Card games can be a lot of fun, especially when the theming is good and they're not completely focused on bleeding as much money out of their fan base as possible. Living card games have been a stunningly good idea on that front. They manage to provide the same fun and enjoyment of a collectible card game, with deck-building and a meta-game, but without the level of each player's deck being dependant on how much money they're willing to sink into the game. With a living card game, everyone has roughly the same pool of cards to draw from, meaning deck-building is all about skill. Now the worlds of living card games and Naruto are joining together to bring us Naruto Boruto Card Game, the living card game with the worst possible title imaginable.
Jokes about the title aside Naruto Boruto Card Game brings some interesting ideas to the table. It has giant cards used as standard, there are numerous different ways of winning a game, and, most interestingly, there is very little actual text on the cards. Once you've got the hang of the rules the only text on each card is the name of the character. In place of text explaining what each card does they come with a series of symbols. Once you know what each symbol means you don't have to read at all, and can tell what each card does with a cursory glance over these symbols.
Apart from speeding up gameplay, this is a stunningly good idea which will almost certainly make the game much easier for anyone who suffers from dyslexia or just has a low level of reading comprehension. While it also does speed up learning what new cards will do, it does have it's drawbacks. With this system of symbols, it's impossible for a card to have a unique effect, so all the cards are just slightly different variations on the same mechanics over and over again. Not that this is necessarily a bad thing. It's still possible to get some interesting results from playing cards in the right way, just don't expect to be surprised too much by card interactions once you've mastered the game.
Another interesting system introduced by Naruto Boruto Card Game is the Chrono Clash System. Basically the resource used for playing cards on your turn is time. When you spend time points the marker which denotes how much you have swings back to the other player's side. Effectively what this means is that playing a high-cost card will give the other player more time to spend on their own cards. As soon as you play a card which causes your marker to swing past 0 onto the other player's side of the time meter your turn is over, so you cannot perform any more actions.
The Chrono Clash System adds an element of risk and reward to the game. If you play a high-cost card on your turn, not only is your turn immediately over, but the opposing player could potentially play some medium-cost cards and still have the chance to attack or perform other actions. You end up having to weigh up your options between playing powerful cards which gives your opponent more time to act or saving your powerful cards for when you have the most time on your side. Of course, you could also just wait until your opponent plays a powerful card giving you more time to work with. Either way, the pendulum effect of the Chrono Clash System is an interesting new take on resource management in a card game.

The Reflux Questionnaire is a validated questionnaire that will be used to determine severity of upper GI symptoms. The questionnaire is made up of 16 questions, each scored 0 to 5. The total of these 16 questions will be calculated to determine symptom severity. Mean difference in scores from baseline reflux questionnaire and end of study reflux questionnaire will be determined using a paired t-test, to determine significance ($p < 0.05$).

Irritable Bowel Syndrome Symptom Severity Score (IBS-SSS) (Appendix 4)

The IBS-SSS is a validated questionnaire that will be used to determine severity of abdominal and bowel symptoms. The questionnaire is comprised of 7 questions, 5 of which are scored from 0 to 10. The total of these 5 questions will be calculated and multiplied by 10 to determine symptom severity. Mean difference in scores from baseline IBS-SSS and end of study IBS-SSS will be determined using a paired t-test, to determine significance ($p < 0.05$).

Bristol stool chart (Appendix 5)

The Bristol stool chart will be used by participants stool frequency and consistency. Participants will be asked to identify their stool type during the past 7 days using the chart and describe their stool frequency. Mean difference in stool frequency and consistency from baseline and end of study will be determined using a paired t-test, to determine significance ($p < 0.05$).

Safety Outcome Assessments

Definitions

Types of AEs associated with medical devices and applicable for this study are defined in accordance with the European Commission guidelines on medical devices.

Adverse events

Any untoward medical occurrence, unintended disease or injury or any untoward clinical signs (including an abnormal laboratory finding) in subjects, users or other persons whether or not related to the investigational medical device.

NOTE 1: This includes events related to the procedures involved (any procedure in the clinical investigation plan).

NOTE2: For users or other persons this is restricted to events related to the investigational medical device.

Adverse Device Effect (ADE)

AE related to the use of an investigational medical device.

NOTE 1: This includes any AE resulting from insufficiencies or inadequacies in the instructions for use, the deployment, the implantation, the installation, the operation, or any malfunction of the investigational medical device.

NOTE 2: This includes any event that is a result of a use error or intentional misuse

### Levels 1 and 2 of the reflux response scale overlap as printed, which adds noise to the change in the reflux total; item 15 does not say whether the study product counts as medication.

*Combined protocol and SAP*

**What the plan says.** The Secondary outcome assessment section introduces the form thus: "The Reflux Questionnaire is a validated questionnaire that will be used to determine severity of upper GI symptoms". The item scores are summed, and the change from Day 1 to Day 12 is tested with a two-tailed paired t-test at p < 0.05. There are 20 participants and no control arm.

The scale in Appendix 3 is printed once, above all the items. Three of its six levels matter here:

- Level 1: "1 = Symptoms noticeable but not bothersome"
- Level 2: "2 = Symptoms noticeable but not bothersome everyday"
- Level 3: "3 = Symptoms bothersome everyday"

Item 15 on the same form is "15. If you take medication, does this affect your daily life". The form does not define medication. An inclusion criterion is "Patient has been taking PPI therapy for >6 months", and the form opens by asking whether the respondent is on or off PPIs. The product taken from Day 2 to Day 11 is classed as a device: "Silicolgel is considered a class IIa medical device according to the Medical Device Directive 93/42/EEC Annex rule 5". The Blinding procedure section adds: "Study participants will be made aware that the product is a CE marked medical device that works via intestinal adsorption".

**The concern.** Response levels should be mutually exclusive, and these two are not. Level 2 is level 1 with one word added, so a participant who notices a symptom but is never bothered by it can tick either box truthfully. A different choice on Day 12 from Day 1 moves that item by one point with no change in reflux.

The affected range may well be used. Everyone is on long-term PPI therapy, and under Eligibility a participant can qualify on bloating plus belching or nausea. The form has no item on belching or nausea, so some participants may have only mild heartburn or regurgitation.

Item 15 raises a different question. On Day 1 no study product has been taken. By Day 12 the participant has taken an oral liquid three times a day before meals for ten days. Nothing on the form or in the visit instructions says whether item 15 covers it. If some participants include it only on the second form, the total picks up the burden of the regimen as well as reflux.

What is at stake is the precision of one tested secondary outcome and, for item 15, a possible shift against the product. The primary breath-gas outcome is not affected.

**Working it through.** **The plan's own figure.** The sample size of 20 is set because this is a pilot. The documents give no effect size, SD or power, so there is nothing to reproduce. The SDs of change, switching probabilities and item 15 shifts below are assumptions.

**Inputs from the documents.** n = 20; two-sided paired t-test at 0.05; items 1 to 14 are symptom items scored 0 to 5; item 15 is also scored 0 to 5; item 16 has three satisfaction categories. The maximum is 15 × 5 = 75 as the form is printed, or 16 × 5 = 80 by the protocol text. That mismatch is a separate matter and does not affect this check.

Battling in Naruto Boruto Card Game is more standard than a lot of the other mechanics. There are two types of standard-sized cards: Action cards, which perform one-time actions and are then discarded, and Battler cards. The battler cards each have a strength value and as long as it's higher than the card they're attacking then they win the fight. It's really that simple. There are several different forms of combat, however. When attacking the Guardian Stack you don't know the value of your opponent's card, so if you're unlucky you might lose your battler. You can also attack other cards on the field, but only when they're tapped out.
Your main way of winning a game is to attack your opponents Guardian Stack. Basically, at the beginning of a game, each player deals 5 cards face down in front of them, which then becomes their Guardian Stack. Each time you attack this stack the cards on it are destroyed, and once they're all gone a single normal attack will finish your opponent off. Some cards also have guardian abilities which produce different effects if a card is attacked while in the guardian stack. Again the guardian stack is an interesting take on the standard concept of 'life points' or a health counter, but it too comes with its own special problems.
Because you don't get to actually choose your guardian stack, it is entirely possible that you'll end up with a bunch of duds there, making it really easy for your opponent to take you down. While it is possible that your cards are strong enough to destroy your opponents attacking cards, your stack card is destroyed no matter what, so you really have to rely on good guardian abilities to save your hide. What doesn't help is that numerous cards have the ability to attack 2 or 3 cards on the Guardian Stack at a time! Effectively games of Naruto Boruto Card Game can be ended rather abruptly by a card suddenly wiping out most of the stack in a single bound.